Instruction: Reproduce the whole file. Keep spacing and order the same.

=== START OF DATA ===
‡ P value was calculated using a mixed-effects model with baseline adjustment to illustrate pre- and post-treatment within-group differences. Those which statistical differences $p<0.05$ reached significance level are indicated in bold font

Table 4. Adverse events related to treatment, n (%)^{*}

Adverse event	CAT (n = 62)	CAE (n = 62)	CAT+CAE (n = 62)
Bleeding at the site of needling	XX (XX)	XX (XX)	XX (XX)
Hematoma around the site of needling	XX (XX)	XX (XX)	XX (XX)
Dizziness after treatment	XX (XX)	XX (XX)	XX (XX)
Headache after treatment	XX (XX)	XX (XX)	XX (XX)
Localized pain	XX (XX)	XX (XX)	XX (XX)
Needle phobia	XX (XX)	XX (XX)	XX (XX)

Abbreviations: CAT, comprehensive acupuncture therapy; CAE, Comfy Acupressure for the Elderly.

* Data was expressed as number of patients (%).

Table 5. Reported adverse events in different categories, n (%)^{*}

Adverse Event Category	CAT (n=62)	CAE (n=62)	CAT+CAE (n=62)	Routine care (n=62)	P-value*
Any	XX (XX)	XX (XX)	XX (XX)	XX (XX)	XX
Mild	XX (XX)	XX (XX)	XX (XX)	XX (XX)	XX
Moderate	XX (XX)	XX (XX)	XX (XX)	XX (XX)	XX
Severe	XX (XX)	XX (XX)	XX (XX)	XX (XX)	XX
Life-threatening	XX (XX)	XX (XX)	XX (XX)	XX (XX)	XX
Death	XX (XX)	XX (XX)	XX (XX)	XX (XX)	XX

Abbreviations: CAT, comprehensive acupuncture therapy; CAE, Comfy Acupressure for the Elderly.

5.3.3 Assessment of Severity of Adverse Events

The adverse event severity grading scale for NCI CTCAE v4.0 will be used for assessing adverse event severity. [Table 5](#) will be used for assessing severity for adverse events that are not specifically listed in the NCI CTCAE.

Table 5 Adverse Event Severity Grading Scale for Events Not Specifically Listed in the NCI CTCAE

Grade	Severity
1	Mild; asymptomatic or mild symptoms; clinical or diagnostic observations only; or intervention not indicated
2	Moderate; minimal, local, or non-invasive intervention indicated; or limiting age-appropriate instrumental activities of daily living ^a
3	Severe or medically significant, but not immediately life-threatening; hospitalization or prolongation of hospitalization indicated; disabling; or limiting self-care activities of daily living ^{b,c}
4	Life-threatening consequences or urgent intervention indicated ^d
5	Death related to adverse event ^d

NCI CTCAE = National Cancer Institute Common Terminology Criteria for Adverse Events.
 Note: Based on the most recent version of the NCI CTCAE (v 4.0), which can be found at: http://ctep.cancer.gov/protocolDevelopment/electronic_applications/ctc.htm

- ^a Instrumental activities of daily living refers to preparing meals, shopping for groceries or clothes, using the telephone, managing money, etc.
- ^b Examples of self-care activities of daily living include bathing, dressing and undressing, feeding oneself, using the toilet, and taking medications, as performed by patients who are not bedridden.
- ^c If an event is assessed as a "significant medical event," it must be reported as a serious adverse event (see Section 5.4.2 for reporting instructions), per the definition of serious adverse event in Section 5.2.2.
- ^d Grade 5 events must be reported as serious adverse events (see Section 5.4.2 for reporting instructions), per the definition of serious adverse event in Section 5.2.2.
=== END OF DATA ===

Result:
‡ P value was calculated using a mixed-effects model with baseline adjustment to illustrate pre- and post-treatment within-group differences. Those which statistical differences $p<0.05$ reached significance level are indicated in bold font

Table 4. Adverse events related to treatment, n (%)^{*}

Adverse event	CAT (n = 62)	CAE (n = 62)	CAT+CAE (n = 62)
Bleeding at the site of needling	XX (XX)	XX (XX)	XX (XX)
Hematoma around the site of needling	XX (XX)	XX (XX)	XX (XX)
Dizziness after treatment	XX (XX)	XX (XX)	XX (XX)
Headache after treatment	XX (XX)	XX (XX)	XX (XX)
Localized pain	XX (XX)	XX (XX)	XX (XX)
Needle phobia	XX (XX)	XX (XX)	XX (XX)

Abbreviations: CAT, comprehensive acupuncture therapy; CAE, Comfy Acupressure for the Elderly.

* Data was expressed as number of patients (%).

Table 5. Reported adverse events in different categories, n (%)^{*}

Adverse Event Category	CAT (n=62)	CAE (n=62)	CAT+CAE (n=62)	Routine care (n=62)	P-value*
Any	XX (XX)	XX (XX)	XX (XX)	XX (XX)	XX
Mild	XX (XX)	XX (XX)	XX (XX)	XX (XX)	XX
Moderate	XX (XX)	XX (XX)	XX (XX)	XX (XX)	XX
Severe	XX (XX)	XX (XX)	XX (XX)	XX (XX)	XX
Life-threatening	XX (XX)	XX (XX)	XX (XX)	XX (XX)	XX
Death	XX (XX)	XX (XX)	XX (XX)	XX (XX)	XX

Abbreviations: CAT, comprehensive acupuncture therapy; CAE, Comfy Acupressure for the Elderly.

5.3.3 Assessment of Severity of Adverse Events

The adverse event severity grading scale for NCI CTCAE v4.0 will be used for assessing adverse event severity. [Table 5](#) will be used for assessing severity for adverse events that are not specifically listed in the NCI CTCAE.

Table 5 Adverse Event Severity Grading Scale for Events Not Specifically Listed in the NCI CTCAE

Grade	Severity
1	Mild; asymptomatic or mild symptoms; clinical or diagnostic observations only; or intervention not indicated
2	Moderate; minimal, local, or non-invasive intervention indicated; or limiting age-appropriate instrumental activities of daily living ^a
3	Severe or medically significant, but not immediately life-threatening; hospitalization or prolongation of hospitalization indicated; disabling; or limiting self-care activities of daily living ^{b,c}
4	Life-threatening consequences or urgent intervention indicated ^d
5	Death related to adverse event ^d

NCI CTCAE = National Cancer Institute Common Terminology Criteria for Adverse Events.
 Note: Based on the most recent version of the NCI CTCAE (v 4.0), which can be found at: http://ctep.cancer.gov/protocolDevelopment/electronic_applications/ctc.htm

- ^a Instrumental activities of daily living refers to preparing meals, shopping for groceries or clothes, using the telephone, managing money, etc.
- ^b Examples of self-care activities of daily living include bathing, dressing and undressing, feeding oneself, using the toilet, and taking medications, as performed by patients who are not bedridden.
- ^c If an event is assessed as a "significant medical event," it must be reported as a serious adverse event (see Section 5.4.2 for reporting instructions), per the definition of serious adverse event in Section 5.2.2.
- ^d Grade 5 events must be reported as serious adverse events (see Section 5.4.2 for reporting instructions), per the definition of serious adverse event in Section 5.2.2.